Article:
If you write the Majorana spinors as

$$\chi = \begin{pmatrix}\psi_L\\ i\sigma_2\psi_L^* \end{pmatrix} \tag1$$

It satisfies the Dirac equation that leads you to the Majorana equation $$i\bar{\sigma}^\mu\partial_\mu\psi_L = im\sigma_2\psi_L.$$

But if $\chi$ satisfies Dirac, is Dirac's Lagrangian the Lagrangian for $\chi$? My questions arises from one of my QFT classes where the professor said that Majorana fields like Eq. (1) don't have $U(1)$ symmetry. Nevertheless, if it is satisfying Dirac's equation, its Lagrangian should be Dirac's and therefore, it should have $U(1)$ symmetry.

Moreover, how do you know that Majorana's are self-conjugated? Do you impose it or it's a result from the Lagrangian or Eq. (1) or somewhere? I've been trying to understand this but I'm really stuck.


Perhaps a simpler example will help show the issue. Consider the complex scalar field Lagrangian, $$\mathcal{L} = (\partial_\mu \phi^*)(\partial^\mu \phi) - m^2 \phi^* \phi.$$ This Lagrangian has a $U(1)$ symmetry by phase rotations.

Now consider a real field $\varphi$. We already know how to deal with them, but out of laziness, we could choose to write the real field as a complex field $\phi$ that happens to be its own conjugate, $\phi^* = \phi$. This is useful because we can just use the very same complex scalar field Lagrangian, $$\mathcal{L} = (\partial_\mu \phi^*)(\partial^\mu \phi) - m^2 \phi^* \phi.$$ However, this Lagrangian does not have a $U(1)$ symmetry like the original one, even though it looks the same, because $\phi$ is actually real. You simply can't rotate its phase in the first place.

The same logic holds for the Majorana spinor field. We start with a Weyl spinor field $\psi_L$. If we only know about the Dirac Lagrangian, then we don't know how to write down a Lagrangian for this Weyl spinor alone. So we choose to write it as a full Dirac spinor $\chi$ which is constrained to be its own conjugate, and just use the Dirac Lagrangian for $\chi$. However, this Lagrangian does not have a $U(1)$ symmetry like the original one, even though it looks the same, because $\chi$ is self-conjugate. You simply can't rotate its phase in the first place.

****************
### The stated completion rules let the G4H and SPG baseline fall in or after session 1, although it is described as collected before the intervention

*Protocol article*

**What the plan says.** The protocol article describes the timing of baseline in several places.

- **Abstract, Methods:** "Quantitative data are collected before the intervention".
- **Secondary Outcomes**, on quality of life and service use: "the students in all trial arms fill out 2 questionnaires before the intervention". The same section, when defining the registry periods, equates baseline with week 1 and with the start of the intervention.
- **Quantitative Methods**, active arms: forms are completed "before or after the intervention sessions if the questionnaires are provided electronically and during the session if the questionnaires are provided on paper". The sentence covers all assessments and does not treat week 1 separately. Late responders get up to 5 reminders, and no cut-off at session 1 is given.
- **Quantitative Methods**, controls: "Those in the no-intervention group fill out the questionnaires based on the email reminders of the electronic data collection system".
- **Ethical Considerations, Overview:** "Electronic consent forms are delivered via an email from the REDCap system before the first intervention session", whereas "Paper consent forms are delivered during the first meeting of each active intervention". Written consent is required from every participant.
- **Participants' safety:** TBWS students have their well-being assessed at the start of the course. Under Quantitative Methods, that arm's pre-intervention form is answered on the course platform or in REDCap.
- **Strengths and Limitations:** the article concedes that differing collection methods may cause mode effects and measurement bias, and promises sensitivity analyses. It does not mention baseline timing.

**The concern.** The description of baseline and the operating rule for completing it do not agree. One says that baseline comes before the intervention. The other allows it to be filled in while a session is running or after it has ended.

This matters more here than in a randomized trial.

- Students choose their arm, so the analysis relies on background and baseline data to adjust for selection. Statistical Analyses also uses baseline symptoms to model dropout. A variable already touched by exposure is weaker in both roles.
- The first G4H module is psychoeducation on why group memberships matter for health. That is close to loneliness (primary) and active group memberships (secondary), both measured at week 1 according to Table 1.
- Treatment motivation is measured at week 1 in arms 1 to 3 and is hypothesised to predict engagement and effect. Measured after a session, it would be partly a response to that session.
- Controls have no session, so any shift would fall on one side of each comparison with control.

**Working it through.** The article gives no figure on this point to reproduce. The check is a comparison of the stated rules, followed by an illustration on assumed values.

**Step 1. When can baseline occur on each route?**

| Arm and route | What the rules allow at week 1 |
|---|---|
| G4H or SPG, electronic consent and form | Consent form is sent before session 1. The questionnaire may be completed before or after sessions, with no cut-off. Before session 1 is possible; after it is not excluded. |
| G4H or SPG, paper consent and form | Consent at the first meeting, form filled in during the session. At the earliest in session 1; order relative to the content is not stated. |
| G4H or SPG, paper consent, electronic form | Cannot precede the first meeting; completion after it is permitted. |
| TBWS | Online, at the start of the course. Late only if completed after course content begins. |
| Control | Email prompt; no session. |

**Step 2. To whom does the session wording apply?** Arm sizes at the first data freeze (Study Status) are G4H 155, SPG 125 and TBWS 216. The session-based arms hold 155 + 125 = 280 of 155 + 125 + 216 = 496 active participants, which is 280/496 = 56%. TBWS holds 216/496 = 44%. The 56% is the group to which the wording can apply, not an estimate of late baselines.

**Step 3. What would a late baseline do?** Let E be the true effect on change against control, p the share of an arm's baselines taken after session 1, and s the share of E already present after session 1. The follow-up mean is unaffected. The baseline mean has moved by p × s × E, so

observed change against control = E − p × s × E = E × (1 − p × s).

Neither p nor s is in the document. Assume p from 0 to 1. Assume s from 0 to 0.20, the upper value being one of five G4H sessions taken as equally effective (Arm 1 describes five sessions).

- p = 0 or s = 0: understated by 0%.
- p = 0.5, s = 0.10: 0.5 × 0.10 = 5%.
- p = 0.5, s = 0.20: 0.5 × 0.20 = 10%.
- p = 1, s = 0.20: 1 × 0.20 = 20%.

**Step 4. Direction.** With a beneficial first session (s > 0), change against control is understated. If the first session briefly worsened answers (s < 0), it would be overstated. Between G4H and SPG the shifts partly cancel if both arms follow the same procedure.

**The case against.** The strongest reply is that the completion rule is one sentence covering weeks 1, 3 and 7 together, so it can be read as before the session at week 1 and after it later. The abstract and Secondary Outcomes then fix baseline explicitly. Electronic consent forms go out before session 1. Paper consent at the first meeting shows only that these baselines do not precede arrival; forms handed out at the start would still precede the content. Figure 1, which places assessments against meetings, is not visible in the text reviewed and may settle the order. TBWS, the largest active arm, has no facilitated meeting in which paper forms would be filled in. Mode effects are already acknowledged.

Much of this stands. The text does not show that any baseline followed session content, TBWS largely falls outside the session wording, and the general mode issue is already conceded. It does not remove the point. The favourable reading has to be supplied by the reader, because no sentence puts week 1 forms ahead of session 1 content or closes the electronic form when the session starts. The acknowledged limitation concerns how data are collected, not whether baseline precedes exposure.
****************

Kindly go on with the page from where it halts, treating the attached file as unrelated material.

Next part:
• $\begingroup$ I've made the explicit computation of the Lagrangian for $\chi$ , ${\cal L} = \bar{\chi}(i\gamma^\mu \partial_\mu - m)\chi$, and I get terms that goes with $\psi_L \psi_L, \psi_L^* \psi_L^*, \psi_L\psi_L^*$. The first 2 ones make the $U(1)$ symmetry impossible, true? Actually it can be seen that a rotation of $\chi$ would imply that $\psi_L$ transforms with the rotation and $\psi_L^*$ with the inverse of the rotation, which makes no sense. Is this what you want me to explain? $\endgroup$ – Vicky Nov 27 '18 at 12:08
  • $\begingroup$ And what about the self-conjugate thing? Is it something that we impose or do we deduce it somehow? $\endgroup$ – Vicky Nov 27 '18 at 12:10
  • $\begingroup$ @Vicky It depends on how you phrase it, which is why it's confusing. I think the most straightforward thing is to say, we want a theory with just a left-handed Weyl spinor. Given a field, you can always conjugate it to get another right, which is a right-handed Weyl spinor. If you stack these two objects together, you will get a 4-component object, which happens to be a Dirac spinor that is self-conjugate. $\endgroup$ – knzhou Nov 27 '18 at 13:06
  • $\begingroup$ @Vicky So the fundamental thing is that you start with one massive Weyl spinor. It just so happens that its degrees of freedom can be packaged into a self-conjugate Dirac spinor. However, other people never mention Weyl spinors and instead say a Majorana spinor is a Dirac spinor which is self-conjugate, which is kind of going in the opposite direction. At the end of the day the theory is the same anyway, so it doesn't really matter. $\endgroup$ – knzhou Nov 27 '18 at 13:07

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